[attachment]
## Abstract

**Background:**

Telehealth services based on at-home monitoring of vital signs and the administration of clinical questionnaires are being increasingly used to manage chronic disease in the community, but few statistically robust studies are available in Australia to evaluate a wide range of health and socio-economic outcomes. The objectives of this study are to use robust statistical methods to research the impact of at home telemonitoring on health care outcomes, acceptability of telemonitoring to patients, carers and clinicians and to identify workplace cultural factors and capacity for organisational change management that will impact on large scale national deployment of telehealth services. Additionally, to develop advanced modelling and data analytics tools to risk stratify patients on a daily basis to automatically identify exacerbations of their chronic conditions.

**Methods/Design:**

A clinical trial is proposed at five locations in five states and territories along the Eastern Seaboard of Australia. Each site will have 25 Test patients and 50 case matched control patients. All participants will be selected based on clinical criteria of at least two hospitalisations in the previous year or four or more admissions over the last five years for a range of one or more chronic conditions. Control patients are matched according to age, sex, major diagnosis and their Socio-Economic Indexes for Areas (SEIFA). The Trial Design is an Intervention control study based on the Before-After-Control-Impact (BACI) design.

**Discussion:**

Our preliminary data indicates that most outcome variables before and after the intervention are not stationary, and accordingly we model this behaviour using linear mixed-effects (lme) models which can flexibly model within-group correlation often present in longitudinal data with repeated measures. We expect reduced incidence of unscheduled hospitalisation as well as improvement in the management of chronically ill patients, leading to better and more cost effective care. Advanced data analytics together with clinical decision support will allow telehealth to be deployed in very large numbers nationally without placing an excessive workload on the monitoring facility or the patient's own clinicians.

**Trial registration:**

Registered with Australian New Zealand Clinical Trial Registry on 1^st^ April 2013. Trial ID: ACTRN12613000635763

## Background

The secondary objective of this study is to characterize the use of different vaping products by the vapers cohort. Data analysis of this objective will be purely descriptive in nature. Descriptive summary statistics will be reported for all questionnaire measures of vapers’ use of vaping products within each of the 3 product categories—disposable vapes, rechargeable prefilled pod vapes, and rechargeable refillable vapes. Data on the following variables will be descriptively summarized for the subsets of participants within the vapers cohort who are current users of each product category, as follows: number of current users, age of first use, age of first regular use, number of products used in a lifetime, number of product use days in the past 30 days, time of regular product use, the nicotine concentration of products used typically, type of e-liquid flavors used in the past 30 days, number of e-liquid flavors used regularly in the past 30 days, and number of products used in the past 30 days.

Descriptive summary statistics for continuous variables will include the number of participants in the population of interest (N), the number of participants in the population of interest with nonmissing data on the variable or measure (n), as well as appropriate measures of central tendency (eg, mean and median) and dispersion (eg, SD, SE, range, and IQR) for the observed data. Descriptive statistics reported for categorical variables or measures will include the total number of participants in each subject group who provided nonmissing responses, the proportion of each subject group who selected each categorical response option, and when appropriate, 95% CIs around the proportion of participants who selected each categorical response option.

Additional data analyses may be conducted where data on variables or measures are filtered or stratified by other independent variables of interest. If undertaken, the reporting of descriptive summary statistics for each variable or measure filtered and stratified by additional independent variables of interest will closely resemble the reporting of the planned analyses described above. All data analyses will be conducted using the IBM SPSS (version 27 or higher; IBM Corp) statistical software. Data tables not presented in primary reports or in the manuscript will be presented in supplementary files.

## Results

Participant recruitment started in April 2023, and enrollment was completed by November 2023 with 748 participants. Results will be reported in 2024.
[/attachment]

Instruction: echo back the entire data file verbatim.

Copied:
## Abstract

**Background:**

Telehealth services based on at-home monitoring of vital signs and the administration of clinical questionnaires are being increasingly used to manage chronic disease in the community, but few statistically robust studies are available in Australia to evaluate a wide range of health and socio-economic outcomes. The objectives of this study are to use robust statistical methods to research the impact of at home telemonitoring on health care outcomes, acceptability of telemonitoring to patients, carers and clinicians and to identify workplace cultural factors and capacity for organisational change management that will impact on large scale national deployment of telehealth services. Additionally, to develop advanced modelling and data analytics tools to risk stratify patients on a daily basis to automatically identify exacerbations of their chronic conditions.

**Methods/Design:**

A clinical trial is proposed at five locations in five states and territories along the Eastern Seaboard of Australia. Each site will have 25 Test patients and 50 case matched control patients. All participants will be selected based on clinical criteria of at least two hospitalisations in the previous year or four or more admissions over the last five years for a range of one or more chronic conditions. Control patients are matched according to age, sex, major diagnosis and their Socio-Economic Indexes for Areas (SEIFA). The Trial Design is an Intervention control study based on the Before-After-Control-Impact (BACI) design.

**Discussion:**

Our preliminary data indicates that most outcome variables before and after the intervention are not stationary, and accordingly we model this behaviour using linear mixed-effects (lme) models which can flexibly model within-group correlation often present in longitudinal data with repeated measures. We expect reduced incidence of unscheduled hospitalisation as well as improvement in the management of chronically ill patients, leading to better and more cost effective care. Advanced data analytics together with clinical decision support will allow telehealth to be deployed in very large numbers nationally without placing an excessive workload on the monitoring facility or the patient's own clinicians.

**Trial registration:**

Registered with Australian New Zealand Clinical Trial Registry on 1^st^ April 2013. Trial ID: ACTRN12613000635763

## Background

The secondary objective of this study is to characterize the use of different vaping products by the vapers cohort. Data analysis of this objective will be purely descriptive in nature. Descriptive summary statistics will be reported for all questionnaire measures of vapers’ use of vaping products within each of the 3 product categories—disposable vapes, rechargeable prefilled pod vapes, and rechargeable refillable vapes. Data on the following variables will be descriptively summarized for the subsets of participants within the vapers cohort who are current users of each product category, as follows: number of current users, age of first use, age of first regular use, number of products used in a lifetime, number of product use days in the past 30 days, time of regular product use, the nicotine concentration of products used typically, type of e-liquid flavors used in the past 30 days, number of e-liquid flavors used regularly in the past 30 days, and number of products used in the past 30 days.

Descriptive summary statistics for continuous variables will include the number of participants in the population of interest (N), the number of participants in the population of interest with nonmissing data on the variable or measure (n), as well as appropriate measures of central tendency (eg, mean and median) and dispersion (eg, SD, SE, range, and IQR) for the observed data. Descriptive statistics reported for categorical variables or measures will include the total number of participants in each subject group who provided nonmissing responses, the proportion of each subject group who selected each categorical response option, and when appropriate, 95% CIs around the proportion of participants who selected each categorical response option.

Additional data analyses may be conducted where data on variables or measures are filtered or stratified by other independent variables of interest. If undertaken, the reporting of descriptive summary statistics for each variable or measure filtered and stratified by additional independent variables of interest will closely resemble the reporting of the planned analyses described above. All data analyses will be conducted using the IBM SPSS (version 27 or higher; IBM Corp) statistical software. Data tables not presented in primary reports or in the manuscript will be presented in supplementary files.

## Results

Participant recruitment started in April 2023, and enrollment was completed by November 2023 with 748 participants. Results will be reported in 2024.